Authentic Ways of Representing American Indian Culture in PreK-12 School Curriculum
Attribution Non-commercial NoDerivative
Join Casie Wise with the National Indian Education Association (NIEA) and Giselle Lundy-Ponce with AFT for insightful information on how to represent Native culture appropriately and how to convince fellow educators it's the right thing to do.
Thursday, March 25, 2021
Now Available on Demand
Why are Thanksgiving, Pocahontas or sports mascots the only time that non-Native students tend to hear about American Indians, Alaska Natives, and Native Hawaiians? American Indian, Alaska Native, and Native Hawaiian culture is widely misrepresented and misappropriated in schools and school curricula. Let’s deconstruct how these detrimental stereotypes originate and how to dismantle them through supporting Native and non-Native educators as they teach about American Indian culture and history in the classroom.
This webinar will help educators learn how to represent Native cultures appropriately and take an asset-based approach to teaching that American Indian culture is current and thriving. The panelists will share instructional resources and experiences to open a dialogue about representation in the classroom and how it benefits all students.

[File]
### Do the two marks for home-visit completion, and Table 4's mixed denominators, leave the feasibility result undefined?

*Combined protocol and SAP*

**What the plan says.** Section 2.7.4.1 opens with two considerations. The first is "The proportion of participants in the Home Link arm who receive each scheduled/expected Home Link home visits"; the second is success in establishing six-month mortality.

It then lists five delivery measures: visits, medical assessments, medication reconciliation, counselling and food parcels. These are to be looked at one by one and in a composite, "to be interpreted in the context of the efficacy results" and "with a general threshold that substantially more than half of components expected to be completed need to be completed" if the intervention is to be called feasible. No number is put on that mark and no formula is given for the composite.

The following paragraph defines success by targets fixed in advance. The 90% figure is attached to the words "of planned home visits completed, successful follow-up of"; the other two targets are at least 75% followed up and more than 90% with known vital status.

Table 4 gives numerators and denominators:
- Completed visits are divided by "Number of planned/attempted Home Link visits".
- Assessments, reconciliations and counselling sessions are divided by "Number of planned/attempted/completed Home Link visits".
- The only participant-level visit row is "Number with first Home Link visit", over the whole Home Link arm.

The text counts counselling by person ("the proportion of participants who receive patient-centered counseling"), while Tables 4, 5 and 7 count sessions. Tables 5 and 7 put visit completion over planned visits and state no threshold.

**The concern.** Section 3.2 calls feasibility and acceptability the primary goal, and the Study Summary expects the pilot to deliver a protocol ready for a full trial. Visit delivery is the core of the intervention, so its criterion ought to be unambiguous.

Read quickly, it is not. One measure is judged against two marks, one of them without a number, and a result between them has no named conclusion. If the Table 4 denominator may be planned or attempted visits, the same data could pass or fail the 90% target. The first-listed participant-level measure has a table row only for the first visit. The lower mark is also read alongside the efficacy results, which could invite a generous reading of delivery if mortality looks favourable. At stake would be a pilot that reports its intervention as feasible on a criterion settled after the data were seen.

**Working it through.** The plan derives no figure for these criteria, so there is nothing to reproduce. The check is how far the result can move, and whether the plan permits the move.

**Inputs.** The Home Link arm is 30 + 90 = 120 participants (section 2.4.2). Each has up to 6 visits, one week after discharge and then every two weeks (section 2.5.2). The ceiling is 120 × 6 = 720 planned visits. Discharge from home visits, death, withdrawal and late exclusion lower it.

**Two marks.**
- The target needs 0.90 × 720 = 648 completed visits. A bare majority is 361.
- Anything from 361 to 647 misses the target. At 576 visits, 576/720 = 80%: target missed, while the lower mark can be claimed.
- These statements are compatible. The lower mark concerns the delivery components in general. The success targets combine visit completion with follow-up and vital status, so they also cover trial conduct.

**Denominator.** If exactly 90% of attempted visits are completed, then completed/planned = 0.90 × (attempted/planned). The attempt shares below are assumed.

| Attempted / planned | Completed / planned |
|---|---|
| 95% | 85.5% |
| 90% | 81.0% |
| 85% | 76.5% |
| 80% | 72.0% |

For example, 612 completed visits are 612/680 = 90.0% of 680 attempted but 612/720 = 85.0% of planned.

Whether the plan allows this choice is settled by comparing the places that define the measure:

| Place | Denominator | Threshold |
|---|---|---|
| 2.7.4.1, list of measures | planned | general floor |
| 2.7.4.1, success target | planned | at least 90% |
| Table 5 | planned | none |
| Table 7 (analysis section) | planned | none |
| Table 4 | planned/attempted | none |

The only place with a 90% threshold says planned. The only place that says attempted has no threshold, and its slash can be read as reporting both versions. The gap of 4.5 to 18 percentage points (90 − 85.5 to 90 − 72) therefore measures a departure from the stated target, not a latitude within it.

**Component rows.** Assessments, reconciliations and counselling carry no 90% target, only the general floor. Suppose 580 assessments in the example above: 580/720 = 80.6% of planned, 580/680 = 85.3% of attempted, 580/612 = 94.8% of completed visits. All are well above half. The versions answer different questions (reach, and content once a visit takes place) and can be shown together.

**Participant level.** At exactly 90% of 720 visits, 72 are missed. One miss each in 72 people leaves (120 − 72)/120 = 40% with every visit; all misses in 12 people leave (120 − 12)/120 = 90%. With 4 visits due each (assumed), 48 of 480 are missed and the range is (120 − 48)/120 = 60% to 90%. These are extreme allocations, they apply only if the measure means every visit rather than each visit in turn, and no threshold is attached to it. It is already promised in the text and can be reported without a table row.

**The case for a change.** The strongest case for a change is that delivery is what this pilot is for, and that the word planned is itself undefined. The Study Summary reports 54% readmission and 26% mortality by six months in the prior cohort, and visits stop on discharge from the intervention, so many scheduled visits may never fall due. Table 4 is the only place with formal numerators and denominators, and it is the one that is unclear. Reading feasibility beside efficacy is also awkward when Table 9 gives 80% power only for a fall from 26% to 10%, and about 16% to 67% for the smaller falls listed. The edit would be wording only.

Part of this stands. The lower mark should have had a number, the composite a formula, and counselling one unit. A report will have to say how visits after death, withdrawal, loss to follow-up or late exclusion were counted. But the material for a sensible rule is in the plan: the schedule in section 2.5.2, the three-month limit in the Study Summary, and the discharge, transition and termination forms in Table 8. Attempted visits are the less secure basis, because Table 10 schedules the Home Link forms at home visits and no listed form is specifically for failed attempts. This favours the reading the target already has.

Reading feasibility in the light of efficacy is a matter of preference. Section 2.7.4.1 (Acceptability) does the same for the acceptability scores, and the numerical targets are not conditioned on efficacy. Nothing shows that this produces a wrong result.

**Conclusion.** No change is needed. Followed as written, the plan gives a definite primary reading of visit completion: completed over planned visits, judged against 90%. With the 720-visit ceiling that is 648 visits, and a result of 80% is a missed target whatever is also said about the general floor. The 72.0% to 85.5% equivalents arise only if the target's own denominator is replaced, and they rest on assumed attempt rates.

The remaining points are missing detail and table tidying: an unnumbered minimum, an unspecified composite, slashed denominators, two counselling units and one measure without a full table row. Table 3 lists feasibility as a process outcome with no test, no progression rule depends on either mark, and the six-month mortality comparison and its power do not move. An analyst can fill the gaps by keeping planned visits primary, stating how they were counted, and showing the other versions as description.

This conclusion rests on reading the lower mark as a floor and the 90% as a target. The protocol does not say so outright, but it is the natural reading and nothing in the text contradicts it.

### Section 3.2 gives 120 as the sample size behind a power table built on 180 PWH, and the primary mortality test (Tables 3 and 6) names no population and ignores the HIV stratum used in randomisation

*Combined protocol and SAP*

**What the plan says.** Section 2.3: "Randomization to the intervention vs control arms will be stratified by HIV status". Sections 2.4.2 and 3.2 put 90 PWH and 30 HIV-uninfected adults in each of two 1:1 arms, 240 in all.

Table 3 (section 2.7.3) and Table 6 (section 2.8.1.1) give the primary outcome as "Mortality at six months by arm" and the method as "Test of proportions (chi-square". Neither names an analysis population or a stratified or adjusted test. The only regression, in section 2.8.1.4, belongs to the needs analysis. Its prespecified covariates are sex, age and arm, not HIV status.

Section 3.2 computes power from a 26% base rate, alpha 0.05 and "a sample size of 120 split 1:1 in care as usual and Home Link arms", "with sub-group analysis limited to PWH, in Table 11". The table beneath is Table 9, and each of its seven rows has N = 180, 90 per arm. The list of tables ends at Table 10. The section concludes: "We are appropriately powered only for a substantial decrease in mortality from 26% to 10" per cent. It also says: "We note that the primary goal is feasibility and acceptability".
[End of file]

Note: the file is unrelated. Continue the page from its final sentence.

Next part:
Available for one-hour of PD credit. A certificate of completion will be available for download at the end of your session that you can submit for your school's or district's approval.
Share My Lesson is now a New York State Education Department-approved provider for Continuing Teacher and Leader Education (CTLE) requirements. Step 1: Upon completion of the Share My Lesson webinar, download your PD certificate of completion. Step 2: Complete CTLE certificate. Step 3: Send both your CTLE certificate AND Share My Lesson PD certificate of completion to [email protected].
More from this Contributor
Teaching the Intersection of Race, Justice and Climate with the March on Washington Film Festival
Presentation | Professional Development
Anniversary in the Schools: Commemorating 9/11 20 Years Later
Presentation | Grades 4-12, Professional Development